From the 2/12/09 NAFE E-Newsletter, some really great tips to gain a competitive edge in today’s job market.:
(Provided by Geraldine Garner, a former associate dean in Northwestern University’s School of Engineering, and President of STCS, Inc.)
Have you sent out lots of resumes, with minimal results? Your resume might not be representing you effectively to potential employers. Here are five tips for doing that.
1. Quantify the impact of work whenever possible. Never exaggerate qualifications but do put them in context. If your project goal was to increase revenue, state how you achieved the goal. A potential statement might be: “Reconfigured product line to increase market share by over 15%.” Phrases such as “approximately,” “ranging from…,” and “estimated decrease/increase of x%” keep data honest, when exact numbers aren’t available.
2. Give examples of how skill sets have been utilized on the job. Don’t assume people “know” your skill set because of your job title. Show how you use a skill on the job. You might have project management certification but it’s important to describe how you use these skills. A potential statement might be: “Scoped, scheduled and budgeted 6 construction projects ranging in value from $500,000 to $10M. All completed on time and within budget.”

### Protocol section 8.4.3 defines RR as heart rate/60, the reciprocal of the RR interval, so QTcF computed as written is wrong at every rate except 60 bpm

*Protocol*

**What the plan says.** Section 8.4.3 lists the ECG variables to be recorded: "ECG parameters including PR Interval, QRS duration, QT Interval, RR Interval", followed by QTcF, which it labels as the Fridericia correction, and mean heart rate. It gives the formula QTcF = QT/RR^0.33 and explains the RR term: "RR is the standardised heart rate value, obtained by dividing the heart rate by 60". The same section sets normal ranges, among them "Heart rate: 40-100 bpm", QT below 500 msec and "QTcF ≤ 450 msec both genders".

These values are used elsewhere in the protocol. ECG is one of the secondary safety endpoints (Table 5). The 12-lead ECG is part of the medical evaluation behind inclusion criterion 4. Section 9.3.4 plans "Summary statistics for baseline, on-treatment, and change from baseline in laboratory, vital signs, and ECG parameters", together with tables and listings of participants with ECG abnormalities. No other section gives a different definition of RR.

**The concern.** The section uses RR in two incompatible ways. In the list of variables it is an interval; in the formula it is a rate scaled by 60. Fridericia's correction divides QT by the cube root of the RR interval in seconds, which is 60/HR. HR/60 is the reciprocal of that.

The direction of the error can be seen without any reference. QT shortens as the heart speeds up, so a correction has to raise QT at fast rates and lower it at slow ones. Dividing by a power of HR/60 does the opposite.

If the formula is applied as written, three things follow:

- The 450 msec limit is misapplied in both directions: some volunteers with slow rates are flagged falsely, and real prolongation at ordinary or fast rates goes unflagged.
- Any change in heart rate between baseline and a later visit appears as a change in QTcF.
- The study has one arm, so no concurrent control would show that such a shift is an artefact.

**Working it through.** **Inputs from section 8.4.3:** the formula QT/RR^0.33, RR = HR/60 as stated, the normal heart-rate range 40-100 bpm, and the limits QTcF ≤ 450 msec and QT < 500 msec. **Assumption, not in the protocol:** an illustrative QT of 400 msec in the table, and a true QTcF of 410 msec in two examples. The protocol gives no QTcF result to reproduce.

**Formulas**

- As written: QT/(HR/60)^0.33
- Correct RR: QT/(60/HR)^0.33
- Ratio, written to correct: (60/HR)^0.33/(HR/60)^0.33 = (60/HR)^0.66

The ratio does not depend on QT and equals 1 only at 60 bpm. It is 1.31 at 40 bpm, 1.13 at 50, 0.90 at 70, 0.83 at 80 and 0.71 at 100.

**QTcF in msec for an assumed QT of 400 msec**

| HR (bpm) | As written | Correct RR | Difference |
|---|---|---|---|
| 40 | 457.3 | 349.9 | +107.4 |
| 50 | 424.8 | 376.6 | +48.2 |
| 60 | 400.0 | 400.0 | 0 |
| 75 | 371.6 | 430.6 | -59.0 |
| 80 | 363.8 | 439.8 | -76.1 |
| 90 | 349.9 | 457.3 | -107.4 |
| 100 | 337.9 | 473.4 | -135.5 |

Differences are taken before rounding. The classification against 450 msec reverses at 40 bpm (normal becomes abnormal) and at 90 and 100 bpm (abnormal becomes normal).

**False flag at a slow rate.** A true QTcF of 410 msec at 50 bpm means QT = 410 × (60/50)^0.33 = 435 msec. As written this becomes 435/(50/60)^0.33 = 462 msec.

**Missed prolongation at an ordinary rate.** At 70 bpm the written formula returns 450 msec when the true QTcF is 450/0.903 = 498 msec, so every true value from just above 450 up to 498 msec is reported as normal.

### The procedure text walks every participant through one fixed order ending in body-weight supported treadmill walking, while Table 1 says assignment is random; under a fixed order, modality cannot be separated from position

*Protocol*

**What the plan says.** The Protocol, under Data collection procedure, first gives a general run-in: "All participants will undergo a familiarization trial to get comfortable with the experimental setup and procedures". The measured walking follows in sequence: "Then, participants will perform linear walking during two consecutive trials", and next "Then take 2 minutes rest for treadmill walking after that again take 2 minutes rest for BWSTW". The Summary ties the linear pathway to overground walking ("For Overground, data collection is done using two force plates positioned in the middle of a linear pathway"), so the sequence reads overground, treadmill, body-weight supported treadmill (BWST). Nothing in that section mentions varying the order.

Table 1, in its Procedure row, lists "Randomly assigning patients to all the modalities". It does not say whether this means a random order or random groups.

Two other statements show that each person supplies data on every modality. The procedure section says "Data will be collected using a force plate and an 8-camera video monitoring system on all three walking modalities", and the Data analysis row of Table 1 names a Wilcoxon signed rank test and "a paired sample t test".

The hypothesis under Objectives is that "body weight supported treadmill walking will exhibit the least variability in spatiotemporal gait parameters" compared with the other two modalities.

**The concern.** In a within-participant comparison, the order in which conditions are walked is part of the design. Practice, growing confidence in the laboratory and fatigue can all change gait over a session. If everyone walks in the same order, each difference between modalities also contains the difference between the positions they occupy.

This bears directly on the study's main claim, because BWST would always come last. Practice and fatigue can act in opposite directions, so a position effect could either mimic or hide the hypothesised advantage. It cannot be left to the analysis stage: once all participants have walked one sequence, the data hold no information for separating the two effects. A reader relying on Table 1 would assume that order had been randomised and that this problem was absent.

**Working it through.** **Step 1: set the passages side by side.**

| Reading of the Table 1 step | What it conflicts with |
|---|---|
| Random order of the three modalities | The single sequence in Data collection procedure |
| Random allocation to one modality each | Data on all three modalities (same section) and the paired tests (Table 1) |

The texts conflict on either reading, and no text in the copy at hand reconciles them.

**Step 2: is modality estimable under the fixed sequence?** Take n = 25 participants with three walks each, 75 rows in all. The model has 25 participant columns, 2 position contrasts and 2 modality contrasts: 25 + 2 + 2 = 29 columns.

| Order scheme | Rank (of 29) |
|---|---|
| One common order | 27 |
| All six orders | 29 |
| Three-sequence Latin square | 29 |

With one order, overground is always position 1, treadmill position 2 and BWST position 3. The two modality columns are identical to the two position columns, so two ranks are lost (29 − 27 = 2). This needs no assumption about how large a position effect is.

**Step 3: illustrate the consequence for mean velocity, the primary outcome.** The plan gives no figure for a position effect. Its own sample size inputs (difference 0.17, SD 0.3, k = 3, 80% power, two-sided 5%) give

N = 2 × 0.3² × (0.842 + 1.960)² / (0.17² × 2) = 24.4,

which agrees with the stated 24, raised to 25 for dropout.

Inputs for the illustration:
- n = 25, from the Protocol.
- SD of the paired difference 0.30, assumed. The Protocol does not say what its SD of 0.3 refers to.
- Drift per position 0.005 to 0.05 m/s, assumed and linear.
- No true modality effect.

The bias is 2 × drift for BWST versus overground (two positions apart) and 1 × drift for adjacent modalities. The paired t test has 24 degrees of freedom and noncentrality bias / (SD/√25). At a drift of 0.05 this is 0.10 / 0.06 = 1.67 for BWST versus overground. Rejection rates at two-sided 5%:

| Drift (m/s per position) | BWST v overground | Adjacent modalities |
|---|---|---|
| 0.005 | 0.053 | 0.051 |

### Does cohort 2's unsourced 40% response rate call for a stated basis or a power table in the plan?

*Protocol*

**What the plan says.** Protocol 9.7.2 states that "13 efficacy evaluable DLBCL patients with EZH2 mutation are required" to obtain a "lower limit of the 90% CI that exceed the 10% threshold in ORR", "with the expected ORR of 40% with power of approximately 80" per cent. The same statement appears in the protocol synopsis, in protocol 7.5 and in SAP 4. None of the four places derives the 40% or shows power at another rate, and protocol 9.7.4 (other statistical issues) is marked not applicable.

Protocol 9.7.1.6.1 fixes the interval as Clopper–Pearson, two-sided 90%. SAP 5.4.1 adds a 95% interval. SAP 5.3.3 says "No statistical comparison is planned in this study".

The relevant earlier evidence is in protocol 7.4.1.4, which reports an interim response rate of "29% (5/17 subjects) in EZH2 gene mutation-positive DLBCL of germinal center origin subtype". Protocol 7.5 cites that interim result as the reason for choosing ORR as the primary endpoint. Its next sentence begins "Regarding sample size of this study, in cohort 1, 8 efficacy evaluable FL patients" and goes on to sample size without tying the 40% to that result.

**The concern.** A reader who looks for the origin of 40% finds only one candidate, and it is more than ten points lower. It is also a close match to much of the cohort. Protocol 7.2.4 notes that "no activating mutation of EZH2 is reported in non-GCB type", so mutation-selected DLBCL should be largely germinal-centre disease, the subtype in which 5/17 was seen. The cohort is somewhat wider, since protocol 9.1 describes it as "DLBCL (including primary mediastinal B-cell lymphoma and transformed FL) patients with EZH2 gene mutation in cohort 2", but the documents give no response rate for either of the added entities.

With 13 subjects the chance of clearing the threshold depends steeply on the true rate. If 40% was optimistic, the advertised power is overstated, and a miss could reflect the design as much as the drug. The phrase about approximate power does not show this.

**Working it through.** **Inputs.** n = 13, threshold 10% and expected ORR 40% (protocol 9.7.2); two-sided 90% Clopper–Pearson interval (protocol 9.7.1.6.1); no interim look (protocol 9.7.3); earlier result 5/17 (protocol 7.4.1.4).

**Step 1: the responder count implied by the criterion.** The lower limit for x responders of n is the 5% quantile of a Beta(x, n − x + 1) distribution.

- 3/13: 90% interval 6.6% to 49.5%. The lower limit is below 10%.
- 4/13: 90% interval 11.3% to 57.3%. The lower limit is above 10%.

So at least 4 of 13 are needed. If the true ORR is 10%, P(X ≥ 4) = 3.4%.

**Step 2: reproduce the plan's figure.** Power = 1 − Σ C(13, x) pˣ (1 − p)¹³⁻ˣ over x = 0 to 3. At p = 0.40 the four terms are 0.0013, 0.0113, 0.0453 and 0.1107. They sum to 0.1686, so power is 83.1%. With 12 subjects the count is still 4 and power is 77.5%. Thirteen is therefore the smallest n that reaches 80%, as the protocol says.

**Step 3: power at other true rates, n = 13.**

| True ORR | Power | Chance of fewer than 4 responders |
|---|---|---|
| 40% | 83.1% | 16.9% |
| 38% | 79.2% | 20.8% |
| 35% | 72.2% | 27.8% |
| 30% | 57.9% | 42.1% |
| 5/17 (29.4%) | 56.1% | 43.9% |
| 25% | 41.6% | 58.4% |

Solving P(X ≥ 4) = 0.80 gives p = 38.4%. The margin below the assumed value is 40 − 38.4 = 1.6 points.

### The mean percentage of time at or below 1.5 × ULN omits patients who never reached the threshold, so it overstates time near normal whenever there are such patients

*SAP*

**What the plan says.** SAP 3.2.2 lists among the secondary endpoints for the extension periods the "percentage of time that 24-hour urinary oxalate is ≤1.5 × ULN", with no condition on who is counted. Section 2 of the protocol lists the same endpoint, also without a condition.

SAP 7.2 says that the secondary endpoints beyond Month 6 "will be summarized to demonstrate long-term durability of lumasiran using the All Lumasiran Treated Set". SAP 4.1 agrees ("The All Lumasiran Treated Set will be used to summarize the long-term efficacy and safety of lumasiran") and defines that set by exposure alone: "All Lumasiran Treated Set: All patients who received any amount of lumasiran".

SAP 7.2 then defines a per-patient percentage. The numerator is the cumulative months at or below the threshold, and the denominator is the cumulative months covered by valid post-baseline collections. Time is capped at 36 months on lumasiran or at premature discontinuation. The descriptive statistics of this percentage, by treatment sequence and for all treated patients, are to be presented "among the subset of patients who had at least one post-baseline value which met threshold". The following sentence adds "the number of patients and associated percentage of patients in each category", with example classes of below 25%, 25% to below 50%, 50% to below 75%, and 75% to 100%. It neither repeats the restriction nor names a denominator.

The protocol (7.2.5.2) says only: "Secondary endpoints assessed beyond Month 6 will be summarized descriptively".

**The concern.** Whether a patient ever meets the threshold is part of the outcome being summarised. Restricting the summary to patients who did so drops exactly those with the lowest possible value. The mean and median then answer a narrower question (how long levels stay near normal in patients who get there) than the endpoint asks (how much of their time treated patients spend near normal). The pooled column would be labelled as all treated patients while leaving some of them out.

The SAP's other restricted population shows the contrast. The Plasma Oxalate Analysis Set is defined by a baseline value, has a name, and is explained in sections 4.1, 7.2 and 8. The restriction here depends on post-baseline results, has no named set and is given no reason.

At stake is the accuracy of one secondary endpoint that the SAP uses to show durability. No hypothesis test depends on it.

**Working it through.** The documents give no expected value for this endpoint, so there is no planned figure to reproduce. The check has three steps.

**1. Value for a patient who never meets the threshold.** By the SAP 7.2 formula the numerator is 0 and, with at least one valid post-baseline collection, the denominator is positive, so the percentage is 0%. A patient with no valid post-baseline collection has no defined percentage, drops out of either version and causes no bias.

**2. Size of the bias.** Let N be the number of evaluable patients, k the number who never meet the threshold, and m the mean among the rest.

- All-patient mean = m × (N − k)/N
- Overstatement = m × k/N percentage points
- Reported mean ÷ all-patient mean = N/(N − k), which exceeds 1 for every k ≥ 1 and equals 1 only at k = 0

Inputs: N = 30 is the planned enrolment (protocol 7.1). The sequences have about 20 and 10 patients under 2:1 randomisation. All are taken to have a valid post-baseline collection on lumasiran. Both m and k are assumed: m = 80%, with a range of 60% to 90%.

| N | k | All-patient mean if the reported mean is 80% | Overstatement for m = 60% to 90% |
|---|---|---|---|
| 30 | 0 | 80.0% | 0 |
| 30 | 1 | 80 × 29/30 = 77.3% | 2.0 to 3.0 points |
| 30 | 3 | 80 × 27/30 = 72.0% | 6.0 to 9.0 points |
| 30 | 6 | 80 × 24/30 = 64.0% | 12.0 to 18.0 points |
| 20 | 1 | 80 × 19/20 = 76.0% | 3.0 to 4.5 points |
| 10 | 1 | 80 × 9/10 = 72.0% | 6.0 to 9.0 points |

3. Remove words like “assist” and “help.” Replace them with descriptions of precisely how you assist or help. A potential statement might be: “Researched, recommended and implemented supply chain improvements for the Vice President of Manufacturing.”
4. Select nouns and verbs carefully but write concise and impactful statements. Today, employers search resume database for qualified candidates. Nouns and verbs need to be accurately aligned with job descriptions and your experience. Also, edit long sentences (more than 16 words) to short clear statements that convey as much information as possible. Make sure they’re still understandable to both professional colleagues and reviewers outside your profession.
5. When applying online, follow all directions. Many job applicants are disqualified because they e-mailed resumes directly, instead of submitting them online or they left off requested information, without explanation. Show that you can follow directions.